Is BlackBerry Stock a Buy?

BlackBerry stock is off to a great start in 2021. Why did BlackBerry shares jump and will the rally continue through the year?

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BlackBerry (TSX:BB)(NYSE:BB) stock has surged in recent days. Investors now want to know if Canada’s leading Internet of things (IoT) security player is still cheap and will continue to soar through 2021.

BlackBerry stock volatility

BlackBerry started 2021 at $8.44 per share but recently topped $17, hitting a multi-year high. Barring another market crash, some pundits say the share price could move even higher.

Why did BlackBerry’s stock surge?

The rally came on the heels of a reported agreement between BlackBerry and Facebook to settle a patent dispute. Terms of the deal are not available, but the market seems to think that BlackBerry will get a royalties windfall. Investors might have to wait for quarterly results to come out through 2021 to see how big an impact the decision could be on cash flow.

This is the second major jump in the stock price in the past two months. In first week of December, BlackBerry stock soared 40% on reports of a partnership with Amazon on a global automotive initiative. BlackBerry and Amazon Web Services will develop and market a cloud-connected software platform, named IVY, that will enable automakers to monitor vehicle sensor data in real time.

Challenges and opportunities

Years ago, BlackBerry shifted from handsets to a focus on IoT software and security. The transition makes sense based on BlackBerry’s security expertise, but the road to recovery has been a bumpy one. For example, BlackBerry’s US$1.4 billion acquisition of AI cybersecurity firm Cylance in 2019 hasn’t driven revenue growth as expected.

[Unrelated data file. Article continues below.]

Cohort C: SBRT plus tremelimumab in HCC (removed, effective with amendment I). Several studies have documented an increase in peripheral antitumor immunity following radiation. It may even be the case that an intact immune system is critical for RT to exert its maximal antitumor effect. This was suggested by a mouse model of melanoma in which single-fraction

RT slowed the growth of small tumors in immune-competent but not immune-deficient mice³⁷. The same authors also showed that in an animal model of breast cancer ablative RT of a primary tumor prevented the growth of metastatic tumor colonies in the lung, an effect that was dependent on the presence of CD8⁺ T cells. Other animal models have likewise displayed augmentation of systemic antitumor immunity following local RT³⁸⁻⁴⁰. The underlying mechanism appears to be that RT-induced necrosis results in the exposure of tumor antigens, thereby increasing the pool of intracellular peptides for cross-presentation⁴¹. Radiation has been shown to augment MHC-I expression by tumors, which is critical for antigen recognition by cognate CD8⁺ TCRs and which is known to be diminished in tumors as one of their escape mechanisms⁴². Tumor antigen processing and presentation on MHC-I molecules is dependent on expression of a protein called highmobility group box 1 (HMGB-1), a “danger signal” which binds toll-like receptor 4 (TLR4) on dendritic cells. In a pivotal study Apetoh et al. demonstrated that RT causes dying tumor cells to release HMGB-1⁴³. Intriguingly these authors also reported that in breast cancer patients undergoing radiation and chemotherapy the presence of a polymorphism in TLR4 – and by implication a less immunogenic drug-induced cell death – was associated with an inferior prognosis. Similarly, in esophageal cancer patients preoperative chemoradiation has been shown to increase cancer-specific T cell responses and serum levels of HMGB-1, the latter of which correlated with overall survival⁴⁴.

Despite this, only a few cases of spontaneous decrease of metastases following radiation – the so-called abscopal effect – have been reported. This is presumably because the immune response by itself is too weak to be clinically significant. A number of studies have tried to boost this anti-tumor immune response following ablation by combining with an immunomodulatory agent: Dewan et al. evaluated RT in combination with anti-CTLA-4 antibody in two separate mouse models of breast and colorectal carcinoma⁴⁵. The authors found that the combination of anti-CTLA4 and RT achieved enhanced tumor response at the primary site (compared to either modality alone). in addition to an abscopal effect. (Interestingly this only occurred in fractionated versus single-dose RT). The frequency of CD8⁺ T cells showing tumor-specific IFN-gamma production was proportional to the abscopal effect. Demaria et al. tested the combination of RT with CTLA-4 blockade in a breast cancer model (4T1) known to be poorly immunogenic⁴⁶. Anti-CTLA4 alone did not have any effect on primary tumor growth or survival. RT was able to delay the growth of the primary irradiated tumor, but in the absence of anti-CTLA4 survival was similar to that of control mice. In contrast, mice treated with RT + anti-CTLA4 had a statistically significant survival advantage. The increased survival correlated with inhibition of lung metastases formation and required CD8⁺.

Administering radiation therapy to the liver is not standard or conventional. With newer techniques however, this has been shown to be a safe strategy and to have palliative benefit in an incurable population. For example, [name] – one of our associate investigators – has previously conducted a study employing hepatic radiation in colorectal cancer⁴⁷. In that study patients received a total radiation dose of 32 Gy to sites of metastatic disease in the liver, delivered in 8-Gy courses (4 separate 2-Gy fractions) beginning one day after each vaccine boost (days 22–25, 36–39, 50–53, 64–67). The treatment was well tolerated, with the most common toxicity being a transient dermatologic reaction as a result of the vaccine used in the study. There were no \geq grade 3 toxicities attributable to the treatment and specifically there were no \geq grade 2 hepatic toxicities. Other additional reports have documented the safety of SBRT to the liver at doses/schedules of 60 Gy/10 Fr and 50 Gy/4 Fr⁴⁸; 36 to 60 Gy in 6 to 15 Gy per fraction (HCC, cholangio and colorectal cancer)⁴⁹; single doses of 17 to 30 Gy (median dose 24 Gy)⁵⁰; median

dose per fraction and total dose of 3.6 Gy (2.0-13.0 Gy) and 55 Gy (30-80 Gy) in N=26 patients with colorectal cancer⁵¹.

Security concerns remain a key obstacle for the evolution of IoT, so the deal likely makes sense. It’s all part of the strategy of being a trusted leader in the IoT space focused on enterprises. Companies need to know the data being sent to the cloud is secure. In the case of vehicles, where BlackBerry’s QNX platform is already a leader, safety is also a concern.

The IoT boom hasn’t materialize as anticipated. That might finally change with the arrival of 5G networks, widely accepted use of cloud-based-storage, and the increased desire for real-time data by companies and homeowners. Ubiquitous wireless connectivity brings added security challenges. This provides new opportunities for BlackBerry across its product lines.

The pandemic also opened new opportunities for BlackBerry on the security side of the business. Millions of people left the office and now work from home. Managing security becomes a real challenge in the new era and BlackBerry’s solutions target the issue.

That said, the fiscal Q3 earnings report that came out in December reminded investors that the company still faces an uphill battle. Revenue for the three months ended November 30 came in at $218 million compared to $267 million in the same period last year.

BlackBerry’s opportunities are definitely promising, but the company is very small compared to some of the tech giants that are also vying for dominance in the IoT space.

Should you buy BlackBerry stock now?

The share price dropped 20% in the two weeks following the Q3 earnings results, so investors have to be careful chasing the rallies. A quick look at the past eight years suggests a cautious approach. Each time exciting news of a partnership or acquisition spurs a pop in the stock price, the momentum tends to fade when the earnings results fail to meet heightened expectations.

This time might be different and new enthusiasm for BlackBerry stock could drive the share price much higher. However, I would wait for a near-term pullback before buying the stock.

This article represents the opinion of the writer, who may disagree with the “official” recommendation position of a Motley Fool premium service or advisor. We’re Motley! Questioning an investing thesis — even one of our own — helps us all think critically about investing and make decisions that help us become smarter, happier, and richer, so we sometimes publish articles that may not be in line with recommendations, rankings or other content.

John Mackey, CEO of Whole Foods Market, an Amazon subsidiary, is a member of The Motley Fool’s board of directors. Randi Zuckerberg, a former director of market development and spokeswoman for Facebook and sister to its CEO, Mark Zuckerberg, is a member of The Motley Fool's board of directors. David Gardner owns shares of Amazon and Facebook. Tom Gardner owns shares of Facebook. The Motley Fool owns shares of and recommends Amazon and Facebook. The Motley Fool recommends BlackBerry and BlackBerry and recommends the following options: long January 2022 $1920 calls on Amazon and short January 2022 $1940 calls on Amazon. Fool contributor Andrew Walker has no position in any stock mentioned.

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